The second aim of this proposal, therefore, is to observe current acute management (within the first 48 hours) of patients presenting with sepsis and severe sepsis to design practical interventions that could reduce the mortality in the future. This study will observe the routine practice in detection of severe sepsis among sepsis patients, and the overall management of patients with sepsis and severe sepsis at multiple study sites across Southeast Asia. This study will focus on observations of early and basic management, including fluid management, blood pressure control, timely administration of antibiotics, and source control, which is likely to be the most cost-effective intervention even in resource-constrained settings.

Outcome from patients presenting with sepsis and severe sepsis is dependent on many factors, including causes of infection, severity of infection, sepsis resuscitation, antimicrobial treatment and host genetic factors. There is a lack of studies showing genetic factors associated with outcomes in patients with sepsis and severe sepsis in developing countries. A recent retrospective study in 669 Thai patients with culture-proven melioidosis admitted to Sappasithiprasong Hospital shows that hypofunctional genetic variant TLR51174C>T is associated with reduced organ failure and improved survival in melioidosis. Understanding all predictive factors associated with inflammatory responses, organ failure, and mortality of patients with sepsis and severe sepsis, including genetic factors, would be very important to improve the management and outcome of this group of patients in the future. Therefore in this study we will ask adult subjects if they wish to provide one additional sample of blood to be stored for later genetic testing. This is optional and subjects can chose to not consent to providing this additional sample without affecting their eligibility to be part of the sepsis study.

Primary Objective

    To determine the causes of community-acquired sepsis and severe sepsis in adults and pediatrics across Southeast Asia.

Secondary Objective

    1. To define the current acute management (within the first 48 hours after admission) of subjects presenting with community-acquired sepsis and severe sepsis and gaps of current practice as defined by the surviving sepsis campaign 2012. This will provide the basis for designing practical interventions to reduce the mortality of subjects with community-acquired sepsis and severe sepsis in the future.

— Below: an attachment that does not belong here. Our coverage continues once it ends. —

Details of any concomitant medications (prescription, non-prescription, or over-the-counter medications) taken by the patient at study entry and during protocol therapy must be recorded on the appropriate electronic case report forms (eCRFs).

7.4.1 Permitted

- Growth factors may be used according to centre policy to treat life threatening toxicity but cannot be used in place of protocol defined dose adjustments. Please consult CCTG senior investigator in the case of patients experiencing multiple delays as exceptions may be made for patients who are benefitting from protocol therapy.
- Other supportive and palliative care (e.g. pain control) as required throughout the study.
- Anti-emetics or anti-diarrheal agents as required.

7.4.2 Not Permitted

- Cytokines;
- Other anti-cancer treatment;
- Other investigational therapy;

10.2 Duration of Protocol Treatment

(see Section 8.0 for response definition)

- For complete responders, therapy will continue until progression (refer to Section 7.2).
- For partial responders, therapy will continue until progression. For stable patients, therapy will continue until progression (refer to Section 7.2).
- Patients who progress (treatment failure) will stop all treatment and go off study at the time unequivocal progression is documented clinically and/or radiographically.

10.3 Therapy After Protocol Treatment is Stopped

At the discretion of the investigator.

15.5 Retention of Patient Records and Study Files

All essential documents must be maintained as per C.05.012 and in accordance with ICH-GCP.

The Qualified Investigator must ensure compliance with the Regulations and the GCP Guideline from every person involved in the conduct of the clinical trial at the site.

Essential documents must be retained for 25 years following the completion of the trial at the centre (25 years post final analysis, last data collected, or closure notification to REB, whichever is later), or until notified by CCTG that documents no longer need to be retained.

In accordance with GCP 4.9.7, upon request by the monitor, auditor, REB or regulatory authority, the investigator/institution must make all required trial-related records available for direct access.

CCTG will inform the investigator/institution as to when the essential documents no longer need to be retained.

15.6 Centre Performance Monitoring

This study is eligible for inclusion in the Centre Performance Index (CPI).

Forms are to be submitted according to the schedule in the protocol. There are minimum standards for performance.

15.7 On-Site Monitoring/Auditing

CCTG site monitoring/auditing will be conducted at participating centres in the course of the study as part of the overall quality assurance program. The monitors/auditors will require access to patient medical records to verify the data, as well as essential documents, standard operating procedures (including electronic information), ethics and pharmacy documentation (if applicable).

2. To define the clinical outcome of community-acquired sepsis and severe sepsis in Southeast Asia.
    3. To identify risk factors associated with sepsis or severe sepsis.
    4. To determine the extent of antimicrobial resistance in organisms that cause community-acquired sepsis and severe sepsis in Southeast Asia and to determine the association between antimicrobial resistance and mortality.
    5. To evaluate the accuracy of selected rapid diagnostic tests (RDTs) in determining the causes of community-acquired sepsis and severe sepsis compared to well-defined gold standard tests.

Study Progress and Updates

The Site Close Out (SCO) visits to all sites were conducted in the 2nd and 3rd week of January 2016. Study team members still need to answer queries, send specimens, complete documents, and many other things for this study. All data will be closed for analysis at the end of March. Specimen testing will start at INA-RESPOND assigned reference laboratories. The results are expected to be valuable for the manuscript writing.

Subject enrollment per 31 December 2015 is as follows:

Screen Shot 2016-02-26 at 15.31.32

Tuberculosis (TB) continues to be a health problem in the world, especially in developing countries and despite the use of anti-TB treatments and BCG vaccination TB incidence continues to rise and is a re-emerging disease that was declared a global health emergency by the World Health Organization (WHO) in 1995. In 2008, WHO estimated that there were 9.2 million new TB patients and 4.1 million of whom were patients with Acid-Fast Bacillus (AFB) positive with a mortality rate of 1.7 million patients per year throughout the world.